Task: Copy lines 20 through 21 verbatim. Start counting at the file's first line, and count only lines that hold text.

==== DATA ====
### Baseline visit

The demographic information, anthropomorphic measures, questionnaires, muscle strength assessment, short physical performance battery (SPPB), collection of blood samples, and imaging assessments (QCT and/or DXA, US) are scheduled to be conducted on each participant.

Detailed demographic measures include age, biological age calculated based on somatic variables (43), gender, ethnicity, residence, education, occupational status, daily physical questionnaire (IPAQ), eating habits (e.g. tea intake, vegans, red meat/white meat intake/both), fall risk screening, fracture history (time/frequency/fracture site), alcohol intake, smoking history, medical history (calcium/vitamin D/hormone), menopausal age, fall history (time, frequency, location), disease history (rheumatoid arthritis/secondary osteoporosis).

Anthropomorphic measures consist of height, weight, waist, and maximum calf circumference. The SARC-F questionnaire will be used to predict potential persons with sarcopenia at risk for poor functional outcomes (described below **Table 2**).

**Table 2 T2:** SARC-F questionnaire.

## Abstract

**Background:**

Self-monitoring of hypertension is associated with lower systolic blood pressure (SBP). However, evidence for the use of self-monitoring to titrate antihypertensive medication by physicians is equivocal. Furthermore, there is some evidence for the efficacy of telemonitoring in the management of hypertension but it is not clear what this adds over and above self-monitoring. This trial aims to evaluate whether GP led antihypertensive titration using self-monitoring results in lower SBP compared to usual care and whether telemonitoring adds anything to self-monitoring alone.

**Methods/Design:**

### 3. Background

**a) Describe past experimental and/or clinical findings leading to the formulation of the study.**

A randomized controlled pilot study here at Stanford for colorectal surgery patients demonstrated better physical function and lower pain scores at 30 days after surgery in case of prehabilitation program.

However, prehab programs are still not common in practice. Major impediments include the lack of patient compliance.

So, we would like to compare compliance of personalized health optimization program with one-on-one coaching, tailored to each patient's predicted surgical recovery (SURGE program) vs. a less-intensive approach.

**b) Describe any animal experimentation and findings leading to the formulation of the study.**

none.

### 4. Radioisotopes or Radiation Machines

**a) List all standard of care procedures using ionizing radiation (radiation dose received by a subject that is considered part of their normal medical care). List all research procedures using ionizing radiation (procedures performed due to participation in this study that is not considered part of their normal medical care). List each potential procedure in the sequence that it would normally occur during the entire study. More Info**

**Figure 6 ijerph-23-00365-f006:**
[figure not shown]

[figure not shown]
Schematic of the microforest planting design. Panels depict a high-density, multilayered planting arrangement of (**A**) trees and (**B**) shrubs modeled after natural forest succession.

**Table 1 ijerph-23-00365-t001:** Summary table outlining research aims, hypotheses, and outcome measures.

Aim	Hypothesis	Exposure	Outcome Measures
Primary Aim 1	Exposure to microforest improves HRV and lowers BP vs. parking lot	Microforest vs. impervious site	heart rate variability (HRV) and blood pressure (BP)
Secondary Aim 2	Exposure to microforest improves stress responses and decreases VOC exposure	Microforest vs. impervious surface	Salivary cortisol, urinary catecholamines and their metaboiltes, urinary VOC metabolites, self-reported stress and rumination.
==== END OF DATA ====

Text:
[figure not shown]

[figure not shown]